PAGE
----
Tuesday April 24, 2018

Australian university research holds out hope for thalassemia patients

UNSW is home to more than 52,000 students from nearly 130 countries

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There are 29 types of blood groups in reality.
There are 29 types of blood groups in reality.
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Researchers at the University of New South Wales (UNSW) in Sydney, Australia, have used CRISPR gene editing technology to introduce beneficial natural mutations into blood cells to boost production of foetal haemoglobin.

The method could lead to new therapies for sickle cell anaemia and other blood disorders, says the university. The research solves a 50-year-old mystery about how these mutations — which are naturally carried by a small percentage of people — operate and alter the expression of human genes.

A total of 100 men had serum levels indicative of hyponatremia. Wikimedia Commons
People with thalassemia have defective adult haemoglobin. Wikimedia Commons

The details of the study, carried out by an international team led by UNSW scientist Professor Merlin Crossley, is published in the journal Nature Genetics. Genome editing or gene editing give scientists the ability to change an organism’s DNA. These technologies allow genetic material to be added, removed or altered at particular locations in the genome.

“Our new approach can be seen as a forerunner to ‘organic gene therapy’ for a range of common inherited blood disorders including beta thalassemia and sickle cell anaemia,” said Professor Crossley, who is also UNSW Deputy Vice-Chancellor Academic.

“It is organic because no new DNA is introduced into the cells. Rather, we engineer in naturally occurring, benign mutations that are known to be beneficial to people with these conditions. It should prove to be a safe and effective therapy, although more research would be needed to scale the processes up into effective treatments,” he added.

Also Read: iPhone app measured blood flow better in cardiac assessment

People with thalassemia or sickle-cell anaemia have defective adult haemoglobin — the vital molecule that picks up oxygen in the lungs and transports it around the body — and require life-long treatment with blood transfusions and medications.

According to UNSW, it has engaged in a series of initiatives with the Indian government, higher education institutions, and corporations for sharing and transfer of its vast pool of tech expertise. This sets UNSW apart from host of other institutions that see India as a one-way street to train Indian students. UNSW is home to more than 52,000 students from nearly 130 countries. IANS

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Stars’ ‘DNA’ could help scientists find Sun’s lost siblings

Unfortunately, astronomers cannot collect the DNA of a star with a mouth swab but instead use the starlight, with a technique called spectroscopy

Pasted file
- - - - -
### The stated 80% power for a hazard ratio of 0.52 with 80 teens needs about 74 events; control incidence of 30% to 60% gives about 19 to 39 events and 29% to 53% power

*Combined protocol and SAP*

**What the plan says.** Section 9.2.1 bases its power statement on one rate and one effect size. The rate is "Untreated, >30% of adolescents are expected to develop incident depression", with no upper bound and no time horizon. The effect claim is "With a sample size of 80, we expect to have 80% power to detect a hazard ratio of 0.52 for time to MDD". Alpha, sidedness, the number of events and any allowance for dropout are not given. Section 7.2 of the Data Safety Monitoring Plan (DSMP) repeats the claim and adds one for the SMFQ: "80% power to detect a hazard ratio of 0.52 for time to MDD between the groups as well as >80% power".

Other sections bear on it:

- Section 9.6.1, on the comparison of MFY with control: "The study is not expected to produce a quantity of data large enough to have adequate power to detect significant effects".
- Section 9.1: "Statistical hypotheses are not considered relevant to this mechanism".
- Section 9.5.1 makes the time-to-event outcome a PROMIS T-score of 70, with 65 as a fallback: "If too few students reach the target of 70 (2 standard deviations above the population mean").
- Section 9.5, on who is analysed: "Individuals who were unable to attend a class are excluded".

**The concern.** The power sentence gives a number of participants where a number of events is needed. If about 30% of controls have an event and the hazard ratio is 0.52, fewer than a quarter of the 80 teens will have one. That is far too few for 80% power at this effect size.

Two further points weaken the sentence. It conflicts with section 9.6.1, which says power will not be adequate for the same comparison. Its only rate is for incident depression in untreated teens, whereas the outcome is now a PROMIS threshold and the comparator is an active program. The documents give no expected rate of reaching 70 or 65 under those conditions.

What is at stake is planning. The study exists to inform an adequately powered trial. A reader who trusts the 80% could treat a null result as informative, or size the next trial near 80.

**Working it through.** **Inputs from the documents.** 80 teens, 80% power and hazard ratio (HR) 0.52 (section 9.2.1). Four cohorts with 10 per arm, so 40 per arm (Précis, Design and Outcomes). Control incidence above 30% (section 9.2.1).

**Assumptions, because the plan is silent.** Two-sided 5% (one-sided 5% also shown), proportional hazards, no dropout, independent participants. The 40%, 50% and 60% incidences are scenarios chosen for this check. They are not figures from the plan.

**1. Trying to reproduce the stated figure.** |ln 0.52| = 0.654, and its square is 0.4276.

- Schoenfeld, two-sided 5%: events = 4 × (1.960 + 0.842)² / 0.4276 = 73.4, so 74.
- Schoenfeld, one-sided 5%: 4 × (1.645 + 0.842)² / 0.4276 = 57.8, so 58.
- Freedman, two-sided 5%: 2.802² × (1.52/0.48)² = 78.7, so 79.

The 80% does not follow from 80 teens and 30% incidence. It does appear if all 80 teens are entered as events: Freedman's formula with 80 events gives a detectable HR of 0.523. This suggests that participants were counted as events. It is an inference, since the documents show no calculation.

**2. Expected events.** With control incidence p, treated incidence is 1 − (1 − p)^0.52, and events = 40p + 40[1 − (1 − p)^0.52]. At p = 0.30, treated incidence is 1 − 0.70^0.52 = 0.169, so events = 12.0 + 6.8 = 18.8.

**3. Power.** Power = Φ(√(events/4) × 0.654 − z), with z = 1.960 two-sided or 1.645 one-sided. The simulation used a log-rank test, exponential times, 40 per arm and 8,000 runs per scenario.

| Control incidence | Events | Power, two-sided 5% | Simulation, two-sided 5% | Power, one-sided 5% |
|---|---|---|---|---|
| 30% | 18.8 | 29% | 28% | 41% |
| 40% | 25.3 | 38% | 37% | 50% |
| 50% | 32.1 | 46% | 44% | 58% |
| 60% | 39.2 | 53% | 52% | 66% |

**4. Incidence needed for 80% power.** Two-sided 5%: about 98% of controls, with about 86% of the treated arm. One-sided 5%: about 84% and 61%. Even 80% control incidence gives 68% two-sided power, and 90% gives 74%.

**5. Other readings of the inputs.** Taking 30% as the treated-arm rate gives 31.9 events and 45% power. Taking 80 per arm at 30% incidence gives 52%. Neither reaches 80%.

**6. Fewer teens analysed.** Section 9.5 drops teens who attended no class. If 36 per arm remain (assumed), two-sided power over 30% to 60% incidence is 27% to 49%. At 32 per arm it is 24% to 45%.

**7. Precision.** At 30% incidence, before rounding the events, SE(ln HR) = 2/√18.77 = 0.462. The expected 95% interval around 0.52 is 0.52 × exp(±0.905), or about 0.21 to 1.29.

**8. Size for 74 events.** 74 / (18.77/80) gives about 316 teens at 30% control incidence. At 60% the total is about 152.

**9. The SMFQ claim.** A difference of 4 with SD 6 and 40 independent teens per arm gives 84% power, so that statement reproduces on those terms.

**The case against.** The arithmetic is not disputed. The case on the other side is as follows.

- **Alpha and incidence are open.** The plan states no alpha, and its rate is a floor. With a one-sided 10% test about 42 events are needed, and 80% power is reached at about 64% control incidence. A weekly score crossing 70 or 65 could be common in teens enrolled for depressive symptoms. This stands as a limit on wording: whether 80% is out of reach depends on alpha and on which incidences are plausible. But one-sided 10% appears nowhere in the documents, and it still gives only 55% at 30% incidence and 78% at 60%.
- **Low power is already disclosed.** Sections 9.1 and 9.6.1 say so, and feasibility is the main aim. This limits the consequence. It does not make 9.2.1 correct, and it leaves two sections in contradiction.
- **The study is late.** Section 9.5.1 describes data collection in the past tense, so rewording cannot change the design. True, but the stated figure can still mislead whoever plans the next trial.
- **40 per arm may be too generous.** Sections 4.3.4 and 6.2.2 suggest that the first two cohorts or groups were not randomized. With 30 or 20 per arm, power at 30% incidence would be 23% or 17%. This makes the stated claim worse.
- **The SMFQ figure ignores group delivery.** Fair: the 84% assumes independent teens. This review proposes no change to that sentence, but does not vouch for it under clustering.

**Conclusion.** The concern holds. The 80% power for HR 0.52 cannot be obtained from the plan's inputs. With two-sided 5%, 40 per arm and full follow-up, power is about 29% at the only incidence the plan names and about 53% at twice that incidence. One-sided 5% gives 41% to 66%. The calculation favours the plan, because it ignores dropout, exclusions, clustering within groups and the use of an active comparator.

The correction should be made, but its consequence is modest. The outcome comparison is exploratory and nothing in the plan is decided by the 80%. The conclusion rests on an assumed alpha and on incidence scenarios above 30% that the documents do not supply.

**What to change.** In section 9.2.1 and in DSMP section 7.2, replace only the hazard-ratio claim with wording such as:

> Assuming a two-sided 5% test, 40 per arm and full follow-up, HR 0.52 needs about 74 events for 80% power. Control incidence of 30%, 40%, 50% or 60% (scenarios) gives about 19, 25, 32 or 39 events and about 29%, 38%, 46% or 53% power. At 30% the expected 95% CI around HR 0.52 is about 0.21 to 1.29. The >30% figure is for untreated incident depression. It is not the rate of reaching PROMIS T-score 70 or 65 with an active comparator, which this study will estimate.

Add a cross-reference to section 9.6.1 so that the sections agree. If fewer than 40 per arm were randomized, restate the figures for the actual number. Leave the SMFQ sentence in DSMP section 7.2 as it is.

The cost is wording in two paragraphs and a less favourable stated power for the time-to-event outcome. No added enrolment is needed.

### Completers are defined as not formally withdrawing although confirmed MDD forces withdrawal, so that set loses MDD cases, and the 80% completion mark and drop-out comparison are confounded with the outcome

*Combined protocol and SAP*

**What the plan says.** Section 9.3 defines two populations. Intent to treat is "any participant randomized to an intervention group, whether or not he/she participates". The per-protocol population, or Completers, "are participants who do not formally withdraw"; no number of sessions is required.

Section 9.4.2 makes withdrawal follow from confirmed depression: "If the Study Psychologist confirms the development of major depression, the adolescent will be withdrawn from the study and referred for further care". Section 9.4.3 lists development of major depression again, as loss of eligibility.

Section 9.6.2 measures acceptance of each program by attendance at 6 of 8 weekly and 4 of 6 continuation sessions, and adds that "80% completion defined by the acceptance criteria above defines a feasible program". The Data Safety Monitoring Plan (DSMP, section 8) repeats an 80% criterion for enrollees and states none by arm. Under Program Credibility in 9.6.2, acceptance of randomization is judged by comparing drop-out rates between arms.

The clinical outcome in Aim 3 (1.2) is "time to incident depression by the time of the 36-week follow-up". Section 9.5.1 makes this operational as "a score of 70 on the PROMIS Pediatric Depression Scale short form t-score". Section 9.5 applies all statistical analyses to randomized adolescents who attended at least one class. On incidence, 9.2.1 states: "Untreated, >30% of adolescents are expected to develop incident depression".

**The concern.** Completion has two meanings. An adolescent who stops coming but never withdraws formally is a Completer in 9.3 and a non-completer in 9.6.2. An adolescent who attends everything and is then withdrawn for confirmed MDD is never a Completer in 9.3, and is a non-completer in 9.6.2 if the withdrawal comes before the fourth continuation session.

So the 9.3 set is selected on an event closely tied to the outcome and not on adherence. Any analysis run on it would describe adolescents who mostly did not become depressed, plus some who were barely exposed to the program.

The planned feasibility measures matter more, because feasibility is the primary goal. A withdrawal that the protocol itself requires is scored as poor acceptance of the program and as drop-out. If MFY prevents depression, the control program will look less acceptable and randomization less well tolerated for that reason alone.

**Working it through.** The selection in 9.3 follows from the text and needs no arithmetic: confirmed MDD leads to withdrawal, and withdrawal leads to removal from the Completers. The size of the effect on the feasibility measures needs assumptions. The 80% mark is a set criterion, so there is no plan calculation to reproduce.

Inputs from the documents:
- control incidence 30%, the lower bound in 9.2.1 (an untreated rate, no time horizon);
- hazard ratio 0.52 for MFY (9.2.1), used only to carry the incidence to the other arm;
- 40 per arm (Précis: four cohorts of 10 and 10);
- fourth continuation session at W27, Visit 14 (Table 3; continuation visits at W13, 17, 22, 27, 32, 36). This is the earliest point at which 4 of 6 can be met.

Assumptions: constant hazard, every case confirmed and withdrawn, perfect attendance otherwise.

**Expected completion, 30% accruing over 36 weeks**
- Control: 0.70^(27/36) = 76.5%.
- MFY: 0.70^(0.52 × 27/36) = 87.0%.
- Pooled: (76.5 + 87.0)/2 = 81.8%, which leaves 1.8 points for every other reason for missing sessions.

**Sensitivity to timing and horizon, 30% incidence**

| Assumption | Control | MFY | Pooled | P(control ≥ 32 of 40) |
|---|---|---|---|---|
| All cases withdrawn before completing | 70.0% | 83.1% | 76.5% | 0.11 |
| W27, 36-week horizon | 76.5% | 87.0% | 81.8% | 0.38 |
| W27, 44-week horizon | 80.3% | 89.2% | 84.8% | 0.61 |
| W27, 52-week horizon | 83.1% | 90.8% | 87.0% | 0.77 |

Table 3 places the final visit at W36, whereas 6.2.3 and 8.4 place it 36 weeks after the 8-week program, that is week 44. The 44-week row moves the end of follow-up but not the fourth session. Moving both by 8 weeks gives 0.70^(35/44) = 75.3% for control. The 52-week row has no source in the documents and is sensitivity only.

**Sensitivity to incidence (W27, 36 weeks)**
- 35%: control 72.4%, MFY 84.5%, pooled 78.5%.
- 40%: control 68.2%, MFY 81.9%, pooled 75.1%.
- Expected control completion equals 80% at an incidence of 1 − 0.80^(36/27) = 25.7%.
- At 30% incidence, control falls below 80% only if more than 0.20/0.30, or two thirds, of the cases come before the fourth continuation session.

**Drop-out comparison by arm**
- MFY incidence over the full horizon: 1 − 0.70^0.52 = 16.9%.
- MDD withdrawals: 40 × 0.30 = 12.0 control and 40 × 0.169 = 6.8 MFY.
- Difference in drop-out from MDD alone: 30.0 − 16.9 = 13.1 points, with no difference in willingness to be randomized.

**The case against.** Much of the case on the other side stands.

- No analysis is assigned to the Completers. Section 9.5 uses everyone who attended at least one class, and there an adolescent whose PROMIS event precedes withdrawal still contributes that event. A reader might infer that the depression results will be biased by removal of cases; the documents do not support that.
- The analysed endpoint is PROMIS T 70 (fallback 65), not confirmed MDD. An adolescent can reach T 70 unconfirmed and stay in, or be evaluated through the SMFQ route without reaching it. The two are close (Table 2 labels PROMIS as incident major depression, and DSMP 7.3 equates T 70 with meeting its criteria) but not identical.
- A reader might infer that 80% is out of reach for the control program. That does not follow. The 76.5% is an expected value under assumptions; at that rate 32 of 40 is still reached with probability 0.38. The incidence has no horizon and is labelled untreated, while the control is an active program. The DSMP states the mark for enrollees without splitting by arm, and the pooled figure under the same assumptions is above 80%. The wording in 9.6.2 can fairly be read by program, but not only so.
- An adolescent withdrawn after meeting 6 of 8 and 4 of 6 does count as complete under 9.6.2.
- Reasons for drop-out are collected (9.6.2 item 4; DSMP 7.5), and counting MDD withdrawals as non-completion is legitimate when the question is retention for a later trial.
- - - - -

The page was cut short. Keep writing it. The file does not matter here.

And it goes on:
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UFO religion as a concept is now becoming a part of popular understanding.
Countless galaxies exist in the universe, each hiding secrets that humankind is yet to unearth. Pixabay

With the aim to find the lost siblings of the Sun, now scattered across the sky, a team of astronomers has collected the “DNA” of more than 340,000 stars in the Milky Way.

The “DNA” can help trace the ancestry of stars, showing astronomers how the universe went from having only hydrogen and helium — just after the Big Bang — to being filled today with all the elements we have here on Earth that are necessary for life.

Little Cub galaxy
Scientists to find sun’s lost siblings. Wikimedia Commons

The research, detailed in the journal Monthly Notices of the Royal Astronomical Society, is based on the Galactic Archaeology survey, called GALAH, launched in late 2013 as part of a quest to uncover the formulation and evolution of galaxies. When complete, GALAH will investigate more than a million stars.

The GALAH survey used the HERMES spectrograph at the Australian Astronomical Observatory’s (AAO) 3.9-metre Anglo-Australian Telescope near Coonabarabran in New South Wales to collect spectra for the 340,000 stars. “No other survey has been able to measure as many elements for as many stars as GALAH,” said Gayandhi De Silva of the University of Sydney and AAO.

Also Read: Next Planet-Hunting Mission Of NASA Postponed

“This data will enable such discoveries as the original star clusters of the Galaxy, including the Sun’s birth cluster and solar siblings — there is no other dataset like this ever collected anywhere else in the world,” De Silva said.

The Sun, like all stars, was born in a group or cluster of thousands of stars, explained Sarah Martell from the University of New South Wales (UNSW) Sydney who leads the GALAH survey observations. “Every star in that cluster will have the same chemical composition, or DNA – these clusters are quickly pulled apart by our Milky Way Galaxy and are now scattered across the sky,” Martell said.

Black hole in milky way
Scientists are collecting DNA of stars. VOA

“The GALAH team’s aim is to make DNA matches between stars to find their long-lost sisters and brothers,” she added. For each star, this DNA is the amount they contain of each of nearly two dozen chemical elements such as oxygen, aluminium and iron.

Unfortunately, astronomers cannot collect the DNA of a star with a mouth swab but instead use the starlight, with a technique called spectroscopy. The light from the star is collected by the telescope and then passed through an instrument called a spectrograph, which splits the light into detailed rainbows, or spectra. IANS